The safety position is one that should be manned by Duke Ihenacho and Rahim Moore. Behind them we've seen some shuffling as well. The Broncos added veteran Quentin Jammer in free agency, and he was supposed to compete at the free safety spot. If he makes the team it's likely to be as a sub-package corner as the transition to safety wasn't a smooth one.
Cornerback Omar Bolden was asked to move to safety towards the end of the preseason. Bolden was likely to make the team as a reserve corner and return man. His versatility makes him a virtual lock for the final roster.
Key Offseason Departures
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The biggest loss for the Broncos is the departure of Elvis Dumervil. He was in the process of renegotiating his contract with the Broncos when a fax machine delay caused the deadline to be missed. This made Dumervil an unrestricted free agent, and he ended up deciding to play for the Baltimore Ravens. Because the Broncos' division is so weak, their real rival is likely the Ravens. It's especially painful for the Broncos to lose Dumervil because of the six game suspension for Von Miller.
Other players that were released or moved on in free agency include D.J. Williams, Justin Bannan, Willis McGahee, Tracy Porter, Caleb Hanie and Jim Leonhard. None will be missed as much as Dumervil will.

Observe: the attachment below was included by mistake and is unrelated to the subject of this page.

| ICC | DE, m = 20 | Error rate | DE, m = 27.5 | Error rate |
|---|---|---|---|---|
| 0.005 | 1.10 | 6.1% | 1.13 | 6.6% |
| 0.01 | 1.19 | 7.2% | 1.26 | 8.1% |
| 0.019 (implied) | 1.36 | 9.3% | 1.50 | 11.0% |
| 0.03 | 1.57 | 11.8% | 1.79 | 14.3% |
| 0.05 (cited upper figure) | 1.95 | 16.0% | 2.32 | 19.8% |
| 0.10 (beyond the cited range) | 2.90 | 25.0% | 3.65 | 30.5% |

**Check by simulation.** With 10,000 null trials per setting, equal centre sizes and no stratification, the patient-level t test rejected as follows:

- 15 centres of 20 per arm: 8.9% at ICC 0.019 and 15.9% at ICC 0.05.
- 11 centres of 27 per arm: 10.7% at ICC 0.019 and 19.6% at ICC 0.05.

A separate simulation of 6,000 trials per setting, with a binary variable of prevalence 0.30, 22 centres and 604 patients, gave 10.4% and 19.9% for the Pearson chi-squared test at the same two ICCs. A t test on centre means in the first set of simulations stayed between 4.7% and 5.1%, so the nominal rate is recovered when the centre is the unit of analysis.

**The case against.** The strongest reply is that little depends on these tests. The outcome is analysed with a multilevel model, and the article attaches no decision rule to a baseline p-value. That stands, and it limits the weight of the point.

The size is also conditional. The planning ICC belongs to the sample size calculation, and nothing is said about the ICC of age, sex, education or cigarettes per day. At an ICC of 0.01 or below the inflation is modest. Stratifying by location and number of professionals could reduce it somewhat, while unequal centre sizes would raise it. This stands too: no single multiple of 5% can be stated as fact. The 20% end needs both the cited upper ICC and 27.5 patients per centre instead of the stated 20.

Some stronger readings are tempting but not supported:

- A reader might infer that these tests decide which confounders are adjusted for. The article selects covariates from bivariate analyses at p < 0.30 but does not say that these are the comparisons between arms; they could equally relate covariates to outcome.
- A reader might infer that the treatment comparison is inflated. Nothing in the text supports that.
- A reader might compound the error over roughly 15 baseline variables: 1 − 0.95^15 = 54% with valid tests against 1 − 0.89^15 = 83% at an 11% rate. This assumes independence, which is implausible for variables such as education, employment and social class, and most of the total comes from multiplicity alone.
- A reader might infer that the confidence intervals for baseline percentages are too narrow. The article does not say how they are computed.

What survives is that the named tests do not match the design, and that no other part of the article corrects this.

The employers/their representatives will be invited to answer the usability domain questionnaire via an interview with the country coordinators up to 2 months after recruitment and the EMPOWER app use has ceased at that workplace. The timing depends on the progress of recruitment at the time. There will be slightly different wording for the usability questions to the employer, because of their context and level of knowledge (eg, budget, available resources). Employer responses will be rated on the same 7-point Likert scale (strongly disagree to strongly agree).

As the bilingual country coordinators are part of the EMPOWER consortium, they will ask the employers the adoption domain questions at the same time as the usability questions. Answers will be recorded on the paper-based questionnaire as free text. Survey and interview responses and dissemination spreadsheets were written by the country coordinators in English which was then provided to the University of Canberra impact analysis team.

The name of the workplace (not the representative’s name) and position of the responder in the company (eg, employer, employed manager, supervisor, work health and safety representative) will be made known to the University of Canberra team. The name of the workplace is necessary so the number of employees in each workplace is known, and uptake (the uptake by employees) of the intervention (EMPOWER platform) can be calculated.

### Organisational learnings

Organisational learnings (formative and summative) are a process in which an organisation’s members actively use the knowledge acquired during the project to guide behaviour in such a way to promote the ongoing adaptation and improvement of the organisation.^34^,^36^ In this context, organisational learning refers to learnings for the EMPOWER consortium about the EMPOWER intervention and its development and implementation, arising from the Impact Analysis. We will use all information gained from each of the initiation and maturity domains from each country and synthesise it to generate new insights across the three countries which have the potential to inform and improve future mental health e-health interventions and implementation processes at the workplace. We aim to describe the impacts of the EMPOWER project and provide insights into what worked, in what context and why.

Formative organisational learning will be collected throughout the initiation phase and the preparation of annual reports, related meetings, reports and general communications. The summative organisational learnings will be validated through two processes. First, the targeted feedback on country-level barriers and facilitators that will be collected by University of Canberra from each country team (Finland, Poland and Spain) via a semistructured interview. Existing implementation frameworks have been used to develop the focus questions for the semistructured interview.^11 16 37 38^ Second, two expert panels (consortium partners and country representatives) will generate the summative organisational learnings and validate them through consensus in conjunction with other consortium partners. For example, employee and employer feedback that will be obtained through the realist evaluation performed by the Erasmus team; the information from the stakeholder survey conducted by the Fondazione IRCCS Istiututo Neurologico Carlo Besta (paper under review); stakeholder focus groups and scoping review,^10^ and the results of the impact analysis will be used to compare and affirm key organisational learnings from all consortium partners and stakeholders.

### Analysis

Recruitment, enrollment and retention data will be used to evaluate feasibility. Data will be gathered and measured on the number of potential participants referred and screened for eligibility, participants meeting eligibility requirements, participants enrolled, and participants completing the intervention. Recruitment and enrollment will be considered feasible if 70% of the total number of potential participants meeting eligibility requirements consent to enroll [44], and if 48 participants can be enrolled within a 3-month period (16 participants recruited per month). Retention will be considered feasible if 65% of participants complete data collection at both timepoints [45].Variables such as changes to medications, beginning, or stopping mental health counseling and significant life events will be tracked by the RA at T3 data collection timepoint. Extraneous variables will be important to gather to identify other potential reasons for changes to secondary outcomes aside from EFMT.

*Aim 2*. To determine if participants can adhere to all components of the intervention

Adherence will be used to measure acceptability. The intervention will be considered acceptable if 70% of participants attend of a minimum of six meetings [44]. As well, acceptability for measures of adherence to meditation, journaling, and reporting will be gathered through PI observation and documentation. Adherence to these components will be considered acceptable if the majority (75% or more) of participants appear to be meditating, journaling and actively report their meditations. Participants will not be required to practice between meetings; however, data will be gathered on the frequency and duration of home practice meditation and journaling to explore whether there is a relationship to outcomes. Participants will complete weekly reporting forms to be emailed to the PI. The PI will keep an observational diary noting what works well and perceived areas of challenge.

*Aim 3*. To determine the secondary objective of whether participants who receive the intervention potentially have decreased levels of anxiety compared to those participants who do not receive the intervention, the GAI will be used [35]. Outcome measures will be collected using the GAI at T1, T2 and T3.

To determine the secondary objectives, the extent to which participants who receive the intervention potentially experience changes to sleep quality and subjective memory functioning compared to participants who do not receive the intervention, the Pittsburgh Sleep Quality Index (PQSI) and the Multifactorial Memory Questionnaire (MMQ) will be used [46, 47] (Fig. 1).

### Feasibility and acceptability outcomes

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The Denver Broncos hope they selected a few impact rookies in the 2013 NFL draft. Guys like Sylvester Williams, Montee Ball and Quanterus Smith could play bigger roles than some think this season.
The Broncos selected Williams in the first round of the 2013 NFL draft. He's got an incredible work ethic to go along with his immense natural talent. Williams can occupy two opponents at the point of attack and stuff the run. He's also got the quickness off the snap to create middle pressure on the quarterback.
The team is going to need him to make an impact as a part-time player to start his pro career. Without Von Miller this team needs to generate pressure wherever they can get it.
In the second-round of the 2013 NFL draft the Broncos added Ball to the roster. It looks like he could open up the season as the starting running back. He'll work in a committee with Ronnie Hillman and Knowshon Moreno in 2013. With his durability, consistency and nose for the end zone we could see Ball finish the year as the team's leading rusher.
The Broncos were in the top 10 last year in red zone rushing attempts. A majority of those attempts will be by Ball this season. It wouldn't be a shock to see him finish with near double-digit touchdowns as a rookie.
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Throughout all the changes and problems this offseason the Broncos have worked diligently to build a championship team. That hard work should pay off for the team unless there's a devastating injury to quarterback Peyton Manning.
In the end, it all comes back to Manning. So long as he's healthy this team will win at least 10 games with their weak schedule.
Playoff success is another story, and one that will define this team. Many feel the Broncos have the best team in the AFC, but they'll have to prove it come playoff time. Anything less than a Super Bowl championship is a disappointment for a team with the construct of the Denver Broncos.